Jul 28, 2014 Logan rated it did not like it  ·  review of another edition
Crap. I only read about 120 pages and then skipped around to see if it ever started making any sense, but, no. It's just crap. Poorly written, uninteresting crap with terrible dialogue and ridiculous characters and a stoooopid premise. Hard to believe the same guy that wrote THE DEMOLISHED MAN and THE STARS MY DESTINATION and all those dozens of great short stories could spread his legs and drop a load like this one. Ah well.
Aug 02, 2011 Clare rated it it was ok  ·  review of another edition
An interesting read, as always, from Alfred Bester, however, not as good as his other books. I loved the ideas about the id and it is an interesting version of a future world. Although Alfred Bester is one of my favorite authors I could have skipped this book and been fine. Unless you absolutely love his books, skip it.
Christopher Wang
Aug 28, 2015 Christopher Wang rated it really liked it
the beginning was good

the trips with the images was very novel and bester is probably on par with PKD at times

the middle bit dragged on a little long

the very ending was absolutely amazing

the book has grown on me exponentially since I finished it a few hours ago
Jul 13, 2011 TheGriffinReads rated it it was ok
I didn't particularly love this book, but it was the first "orthographically experimental" work I encountered. For several chapters, Bester attempts expressionism in typography and imagery, eventually abandoning written language for several pages.
Splash Champion
Aug 08, 2013 Splash Champion rated it did not like it
Shamlessly reading for the cover. :)
UPDATE: certainly one of the oddest novels I come across. The narrative was far too in-cohesive to be read as anything other than as an experiment in altered perceptions.
Matt Piechocinski
I think what Bester was trying to pull off was pretty cool, but some parts really fail in execution to the extent that I lost track of what the hell was going on.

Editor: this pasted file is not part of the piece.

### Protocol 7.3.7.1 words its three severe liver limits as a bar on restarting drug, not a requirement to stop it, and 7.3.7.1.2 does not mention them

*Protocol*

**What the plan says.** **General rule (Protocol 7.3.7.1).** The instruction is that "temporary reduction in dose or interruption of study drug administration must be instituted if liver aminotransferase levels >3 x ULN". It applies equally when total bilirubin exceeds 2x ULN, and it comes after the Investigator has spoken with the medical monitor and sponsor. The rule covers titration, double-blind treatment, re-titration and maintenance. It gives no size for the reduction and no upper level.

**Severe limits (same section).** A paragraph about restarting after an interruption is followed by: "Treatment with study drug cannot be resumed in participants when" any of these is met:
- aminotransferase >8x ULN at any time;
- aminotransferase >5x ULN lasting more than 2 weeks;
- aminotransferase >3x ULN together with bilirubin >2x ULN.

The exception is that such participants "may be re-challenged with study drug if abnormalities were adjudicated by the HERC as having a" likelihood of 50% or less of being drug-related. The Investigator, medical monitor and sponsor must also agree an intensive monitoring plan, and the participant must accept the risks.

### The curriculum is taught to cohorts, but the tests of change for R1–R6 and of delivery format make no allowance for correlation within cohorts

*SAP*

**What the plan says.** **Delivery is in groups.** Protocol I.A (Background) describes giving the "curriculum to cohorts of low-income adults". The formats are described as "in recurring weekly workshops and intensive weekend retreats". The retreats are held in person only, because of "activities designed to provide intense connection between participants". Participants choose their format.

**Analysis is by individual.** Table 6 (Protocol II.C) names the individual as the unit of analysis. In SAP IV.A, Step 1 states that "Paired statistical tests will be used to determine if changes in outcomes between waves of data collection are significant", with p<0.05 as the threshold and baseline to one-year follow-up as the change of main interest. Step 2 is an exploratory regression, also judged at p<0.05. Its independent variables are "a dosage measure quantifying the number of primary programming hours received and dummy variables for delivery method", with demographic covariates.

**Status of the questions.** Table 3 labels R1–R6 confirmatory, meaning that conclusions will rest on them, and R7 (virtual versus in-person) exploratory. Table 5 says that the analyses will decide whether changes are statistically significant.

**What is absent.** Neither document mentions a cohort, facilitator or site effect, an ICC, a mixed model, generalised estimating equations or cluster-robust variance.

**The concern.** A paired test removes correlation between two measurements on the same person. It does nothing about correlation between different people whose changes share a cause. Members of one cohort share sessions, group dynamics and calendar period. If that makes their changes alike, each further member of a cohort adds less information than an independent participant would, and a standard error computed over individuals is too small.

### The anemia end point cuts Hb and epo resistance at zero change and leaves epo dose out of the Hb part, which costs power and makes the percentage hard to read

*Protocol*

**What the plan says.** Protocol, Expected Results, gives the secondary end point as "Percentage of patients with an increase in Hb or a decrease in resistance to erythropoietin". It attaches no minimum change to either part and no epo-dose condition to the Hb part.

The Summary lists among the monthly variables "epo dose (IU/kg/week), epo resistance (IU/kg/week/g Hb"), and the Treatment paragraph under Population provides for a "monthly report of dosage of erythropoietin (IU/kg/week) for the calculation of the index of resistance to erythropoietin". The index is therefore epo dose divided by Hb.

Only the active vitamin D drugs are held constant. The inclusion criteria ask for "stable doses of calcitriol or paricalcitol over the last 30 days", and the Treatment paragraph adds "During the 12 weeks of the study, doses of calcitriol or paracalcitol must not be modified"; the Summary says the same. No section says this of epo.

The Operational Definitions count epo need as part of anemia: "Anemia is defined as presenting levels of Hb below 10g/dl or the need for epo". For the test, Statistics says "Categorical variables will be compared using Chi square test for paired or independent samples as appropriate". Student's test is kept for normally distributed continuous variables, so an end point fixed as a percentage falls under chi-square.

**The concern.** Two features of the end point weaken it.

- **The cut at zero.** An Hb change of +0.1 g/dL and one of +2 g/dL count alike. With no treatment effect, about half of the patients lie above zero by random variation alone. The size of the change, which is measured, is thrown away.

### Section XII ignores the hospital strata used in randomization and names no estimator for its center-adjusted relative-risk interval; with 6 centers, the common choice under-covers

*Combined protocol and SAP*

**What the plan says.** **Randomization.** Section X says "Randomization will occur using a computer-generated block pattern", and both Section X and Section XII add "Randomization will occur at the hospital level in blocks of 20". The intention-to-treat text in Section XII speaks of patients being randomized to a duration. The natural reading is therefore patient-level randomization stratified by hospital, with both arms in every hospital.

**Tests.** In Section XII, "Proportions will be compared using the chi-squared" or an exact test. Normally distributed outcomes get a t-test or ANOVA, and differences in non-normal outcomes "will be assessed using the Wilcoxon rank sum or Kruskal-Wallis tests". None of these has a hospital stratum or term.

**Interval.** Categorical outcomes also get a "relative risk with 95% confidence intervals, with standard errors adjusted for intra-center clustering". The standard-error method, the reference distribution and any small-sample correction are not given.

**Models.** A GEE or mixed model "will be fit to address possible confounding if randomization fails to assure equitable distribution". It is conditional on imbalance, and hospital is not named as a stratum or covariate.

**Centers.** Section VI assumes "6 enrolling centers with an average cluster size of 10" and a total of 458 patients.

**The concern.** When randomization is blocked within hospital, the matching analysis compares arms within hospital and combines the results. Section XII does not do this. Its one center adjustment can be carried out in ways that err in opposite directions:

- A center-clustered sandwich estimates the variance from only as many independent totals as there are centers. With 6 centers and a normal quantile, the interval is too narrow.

Nicholas Mantzaris
Feb 26, 2015 Nicholas Mantzaris rated it liked it
Very interesting conceptually and - mostly - stylistically, but other than that it contained a lot of "pseudo-science" and logical leaps that seemed almost childish at some points.
Matt Sears
Mar 28, 2010 Matt Sears rated it it was ok
Shelves: sci-fi, pulp
Fifty pages of decent action driven sci fi/horror, and then 330 pages of diluted psychobabble and condensed dick jokes. There are some moments, but would you sift through shit for a few quarters?
Jan 24, 2010 Max rated it liked it
A different yet satisfying Bester effort. Doesn't live up to the standards set by The Demolished Man and The Stars, My Destination. Still a great read with a scene of displaced comic gore.
Aug 26, 2010 Megan rated it it was ok  ·  review of another edition
Despite all the sex and the violence and general pulpiness, this book definitely contains some of the sweet social commentary that I love from Bester's more highly-regarded books.
Jul 30, 2012 Keith rated it it was ok
Shelves: science-fiction
Bester wrote some of the best stories in the genre, but this, more experimental, book just doesn't do it for me. To list it as OK falls so far beneath the usual standard I would apply to his work.
Was with this book up until the last 20 pages or so. Too much anarchy in the end. Though I think that was part of the point of the book, so...
Shaun Andrews
Shaun Andrews rated it really liked it
Nov 06, 2012
May 11, 2012 Andrew rated it did not like it
Shelves: science-fiction
Old school science fiction at its best.
Richard rated it it was amazing
Aug 25, 2011
Tabatha rated it it was ok
Jul 12, 2007
Michael Tambasco
Michael Tambasco rated it it was ok
Feb 29, 2012
Scott Rhine
Scott Rhine rated it liked it
Apr 26, 2011
Richard rated it really liked it
Apr 03, 2012
Alexandra rated it it was amazing
Jan 17, 2010
Jason Brezinski
Jason Brezinski rated it liked it
Oct 17, 2016
Rodrigo rated it liked it
Oct 07, 2012
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Alfred Bester (1913–1987) was an American science fiction author, TV and radio scriptwriter, magazine editor and scripter for comic strips and comic books.

Though successful in all these fields, he is best remembered for his science fiction, including The Demolished Man, winner of the inaugural Hugo Award in 1953, a story about murder in a future society where the police are telepathic, and The St